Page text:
Recent decisions in Shipbuilding law

Energy, Legal, LNG, Sales and Purchases, Shipbuilding and Shipyards — By on August 22, 2015 at 12:43 PM

Marine-ClydeCo-0690_800_450_90_s_c1_c_cThere have been encouraging recent signs that the market for newbuild vessels may be improving, especially given, for example, recent reports of significant orders for LNG carriers. However, more pessimistic forecasts of 2015 orders, the fall in the price of oil and continued depression in freight and hire rates means that yards remain under pressure financially and from Buyers.

Several decisions across the offshore, shipbuilding and yachtbuilding sectors in the last year highlight the continuing tendency of Buyers to rely heavily on their contractual rights (especially where an order may have become unattractive following a drop in market rates for hire and freight) and in some cases to push those rights to, or even beyond, their limits.  The English courts have tended in these cases to adopt a robust line under the contracts and have often been prepared to enforce provisions that allow Buyers to terminate and claim repayment of instalments. Accordingly, shipyards must be careful to avoid straying into positions where they are at risk of any breach of the shipbuilding contract.

PART I – Termination and extensions of time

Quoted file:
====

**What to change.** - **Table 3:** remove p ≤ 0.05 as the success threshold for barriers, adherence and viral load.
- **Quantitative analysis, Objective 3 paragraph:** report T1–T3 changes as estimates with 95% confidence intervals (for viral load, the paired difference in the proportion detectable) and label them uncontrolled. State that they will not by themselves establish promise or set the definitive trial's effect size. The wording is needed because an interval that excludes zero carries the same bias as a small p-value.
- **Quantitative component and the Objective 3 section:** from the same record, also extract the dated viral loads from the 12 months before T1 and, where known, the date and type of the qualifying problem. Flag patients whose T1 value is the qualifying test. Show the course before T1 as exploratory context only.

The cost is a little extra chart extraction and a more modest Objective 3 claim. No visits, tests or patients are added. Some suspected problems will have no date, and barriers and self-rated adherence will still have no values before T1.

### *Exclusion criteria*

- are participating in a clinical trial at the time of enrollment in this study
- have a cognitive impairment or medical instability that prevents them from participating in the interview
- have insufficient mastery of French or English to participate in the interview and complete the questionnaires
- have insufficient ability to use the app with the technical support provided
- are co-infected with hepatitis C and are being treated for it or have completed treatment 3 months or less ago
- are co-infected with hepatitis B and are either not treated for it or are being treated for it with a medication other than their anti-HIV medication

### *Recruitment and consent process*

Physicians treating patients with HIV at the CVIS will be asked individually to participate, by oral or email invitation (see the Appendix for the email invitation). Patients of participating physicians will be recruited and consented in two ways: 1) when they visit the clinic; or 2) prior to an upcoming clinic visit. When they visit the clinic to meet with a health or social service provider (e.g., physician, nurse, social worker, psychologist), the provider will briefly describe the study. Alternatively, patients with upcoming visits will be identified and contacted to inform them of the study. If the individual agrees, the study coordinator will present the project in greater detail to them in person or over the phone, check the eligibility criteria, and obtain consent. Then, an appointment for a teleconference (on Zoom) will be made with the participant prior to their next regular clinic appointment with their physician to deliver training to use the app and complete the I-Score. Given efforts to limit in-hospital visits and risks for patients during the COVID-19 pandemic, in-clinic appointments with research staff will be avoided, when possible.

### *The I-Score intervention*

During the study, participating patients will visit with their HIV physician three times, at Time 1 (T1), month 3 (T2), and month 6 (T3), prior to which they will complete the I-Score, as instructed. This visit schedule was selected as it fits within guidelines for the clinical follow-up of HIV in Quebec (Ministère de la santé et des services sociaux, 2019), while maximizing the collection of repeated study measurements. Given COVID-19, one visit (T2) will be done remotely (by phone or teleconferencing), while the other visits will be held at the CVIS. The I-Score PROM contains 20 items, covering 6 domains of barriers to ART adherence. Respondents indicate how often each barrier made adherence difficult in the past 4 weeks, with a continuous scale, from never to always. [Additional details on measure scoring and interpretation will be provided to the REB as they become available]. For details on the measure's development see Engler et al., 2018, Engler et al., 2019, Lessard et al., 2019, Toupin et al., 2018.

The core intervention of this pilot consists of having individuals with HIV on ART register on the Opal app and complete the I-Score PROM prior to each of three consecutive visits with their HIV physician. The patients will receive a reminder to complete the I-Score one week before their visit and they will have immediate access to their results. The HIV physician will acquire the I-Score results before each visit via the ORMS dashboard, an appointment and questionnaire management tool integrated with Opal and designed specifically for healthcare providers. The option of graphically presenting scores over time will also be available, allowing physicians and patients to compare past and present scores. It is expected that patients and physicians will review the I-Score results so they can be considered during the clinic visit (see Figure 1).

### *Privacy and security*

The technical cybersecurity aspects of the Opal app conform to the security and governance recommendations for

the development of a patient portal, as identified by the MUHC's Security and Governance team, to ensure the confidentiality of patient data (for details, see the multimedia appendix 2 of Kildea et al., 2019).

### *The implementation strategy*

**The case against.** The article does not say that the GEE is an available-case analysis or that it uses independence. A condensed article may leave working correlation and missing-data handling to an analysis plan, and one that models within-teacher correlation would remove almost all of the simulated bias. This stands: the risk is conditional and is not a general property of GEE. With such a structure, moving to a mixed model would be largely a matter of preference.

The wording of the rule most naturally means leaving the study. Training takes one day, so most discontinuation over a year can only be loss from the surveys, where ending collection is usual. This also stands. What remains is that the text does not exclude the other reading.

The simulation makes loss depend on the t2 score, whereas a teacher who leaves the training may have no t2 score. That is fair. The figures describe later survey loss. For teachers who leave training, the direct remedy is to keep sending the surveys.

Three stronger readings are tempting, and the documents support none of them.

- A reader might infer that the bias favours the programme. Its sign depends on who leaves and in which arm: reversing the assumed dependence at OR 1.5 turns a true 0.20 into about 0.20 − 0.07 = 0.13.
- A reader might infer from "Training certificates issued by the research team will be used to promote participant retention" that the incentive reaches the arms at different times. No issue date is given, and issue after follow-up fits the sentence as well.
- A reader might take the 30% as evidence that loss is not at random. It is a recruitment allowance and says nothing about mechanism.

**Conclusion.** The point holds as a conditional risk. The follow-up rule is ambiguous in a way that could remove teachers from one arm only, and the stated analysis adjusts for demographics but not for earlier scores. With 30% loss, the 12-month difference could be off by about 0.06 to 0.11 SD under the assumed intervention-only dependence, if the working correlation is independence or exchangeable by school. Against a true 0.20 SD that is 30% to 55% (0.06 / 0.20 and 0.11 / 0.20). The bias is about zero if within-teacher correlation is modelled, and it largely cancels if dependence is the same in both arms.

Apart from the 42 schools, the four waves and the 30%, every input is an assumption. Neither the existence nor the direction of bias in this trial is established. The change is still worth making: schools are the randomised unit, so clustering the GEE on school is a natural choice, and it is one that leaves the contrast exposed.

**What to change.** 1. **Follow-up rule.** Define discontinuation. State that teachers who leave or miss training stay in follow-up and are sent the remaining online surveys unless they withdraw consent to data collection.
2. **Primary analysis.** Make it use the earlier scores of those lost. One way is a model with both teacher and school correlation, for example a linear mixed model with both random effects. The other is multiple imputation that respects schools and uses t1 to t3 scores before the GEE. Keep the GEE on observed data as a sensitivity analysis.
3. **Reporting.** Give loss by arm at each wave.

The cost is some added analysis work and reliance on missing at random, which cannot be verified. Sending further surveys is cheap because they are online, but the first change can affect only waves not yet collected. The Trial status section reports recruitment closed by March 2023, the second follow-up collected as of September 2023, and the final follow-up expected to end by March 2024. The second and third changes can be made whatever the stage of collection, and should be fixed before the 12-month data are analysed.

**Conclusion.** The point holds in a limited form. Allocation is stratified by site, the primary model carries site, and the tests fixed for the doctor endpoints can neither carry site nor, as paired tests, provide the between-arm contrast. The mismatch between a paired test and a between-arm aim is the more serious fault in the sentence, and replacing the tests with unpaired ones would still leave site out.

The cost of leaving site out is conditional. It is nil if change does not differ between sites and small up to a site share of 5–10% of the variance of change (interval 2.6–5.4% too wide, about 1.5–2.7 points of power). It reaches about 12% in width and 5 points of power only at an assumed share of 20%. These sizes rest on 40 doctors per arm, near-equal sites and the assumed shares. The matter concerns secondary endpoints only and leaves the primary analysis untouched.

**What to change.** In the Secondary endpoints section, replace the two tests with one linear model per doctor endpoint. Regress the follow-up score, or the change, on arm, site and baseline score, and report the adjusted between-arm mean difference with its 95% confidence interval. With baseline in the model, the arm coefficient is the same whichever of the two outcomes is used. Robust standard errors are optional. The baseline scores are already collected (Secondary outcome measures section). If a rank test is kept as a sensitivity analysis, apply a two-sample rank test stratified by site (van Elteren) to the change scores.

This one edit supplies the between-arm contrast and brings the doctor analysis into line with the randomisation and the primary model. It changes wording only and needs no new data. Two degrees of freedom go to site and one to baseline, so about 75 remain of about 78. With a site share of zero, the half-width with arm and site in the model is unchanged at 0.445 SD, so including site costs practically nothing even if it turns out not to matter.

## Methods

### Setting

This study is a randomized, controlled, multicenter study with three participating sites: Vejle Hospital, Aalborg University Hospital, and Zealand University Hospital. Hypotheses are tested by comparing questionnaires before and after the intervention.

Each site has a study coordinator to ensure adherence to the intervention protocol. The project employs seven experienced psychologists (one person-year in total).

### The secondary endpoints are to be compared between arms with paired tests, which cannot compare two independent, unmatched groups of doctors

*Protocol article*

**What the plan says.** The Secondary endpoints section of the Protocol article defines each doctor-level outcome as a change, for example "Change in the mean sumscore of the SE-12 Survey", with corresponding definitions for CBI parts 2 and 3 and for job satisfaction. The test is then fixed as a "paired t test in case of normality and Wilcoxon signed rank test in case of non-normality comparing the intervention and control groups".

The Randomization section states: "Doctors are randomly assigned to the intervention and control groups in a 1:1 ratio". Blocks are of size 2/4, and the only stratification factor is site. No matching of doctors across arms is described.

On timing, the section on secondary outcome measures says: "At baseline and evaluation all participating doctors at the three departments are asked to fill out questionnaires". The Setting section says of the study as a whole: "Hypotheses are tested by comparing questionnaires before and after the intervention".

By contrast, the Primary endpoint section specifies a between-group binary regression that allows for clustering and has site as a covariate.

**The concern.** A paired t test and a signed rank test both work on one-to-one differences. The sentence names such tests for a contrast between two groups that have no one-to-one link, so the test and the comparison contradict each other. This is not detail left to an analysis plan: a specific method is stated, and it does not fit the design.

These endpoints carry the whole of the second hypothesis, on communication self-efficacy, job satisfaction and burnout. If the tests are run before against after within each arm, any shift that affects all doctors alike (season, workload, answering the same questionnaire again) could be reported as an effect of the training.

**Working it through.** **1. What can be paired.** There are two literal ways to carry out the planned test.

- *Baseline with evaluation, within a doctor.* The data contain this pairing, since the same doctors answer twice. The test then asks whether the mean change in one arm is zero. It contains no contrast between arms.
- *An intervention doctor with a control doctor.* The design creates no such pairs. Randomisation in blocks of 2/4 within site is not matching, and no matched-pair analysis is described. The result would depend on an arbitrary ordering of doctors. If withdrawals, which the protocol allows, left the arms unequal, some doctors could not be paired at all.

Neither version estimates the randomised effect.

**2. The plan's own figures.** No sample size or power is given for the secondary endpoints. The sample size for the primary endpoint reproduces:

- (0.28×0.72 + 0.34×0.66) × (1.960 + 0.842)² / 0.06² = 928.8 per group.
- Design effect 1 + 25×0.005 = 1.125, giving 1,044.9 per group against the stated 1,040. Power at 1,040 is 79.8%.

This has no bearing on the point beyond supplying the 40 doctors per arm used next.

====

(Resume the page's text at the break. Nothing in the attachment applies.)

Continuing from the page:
The courts have provided guidance on the rights of the Buyer to terminate, and on the ability of the yard to avoid termination, in two key decisions from 2014, most recently in Zhoushan Jinhaiwan Shipyard Co Ltd v (1) Golden Exquisite Inc. (and others) [2014] and in Bluewater Energy Services BV v (1) Mercon Steel Structures BV (and others) [2014] EWHC 2132.

Zhoushan Jinhaiwan Shipyard Co Ltd v (1) Golden Exquisite Inc (2) Golden Eye Inc (3) DNB Bank ASA: Zhoshan Jinhaiwan Shipyard Co Ltd v (1) Golden Extreme Inc (2) Golden Effort Inc.

This case concerned the cancellation of several materially identical shipbuilding contracts in which both the termination by the Buyer and response from the Builder gave rise to similar arguments. Leggatt J was required to consider the extent to which arguments arising out of various alleged defaults by the Buyer could be used to defeat contractual rights of termination exercised by the Buyer.

Please see to this pdf  link to read the full update.

 

 

Tags:

Leave a Reply

IMPORTANT! To be able to proceed, you need to solve the following simple math (so we know that you are a human) :-)

What is 15 + 4 ?
Please leave these two fields as-is:

Trackbacks

Leave a Trackback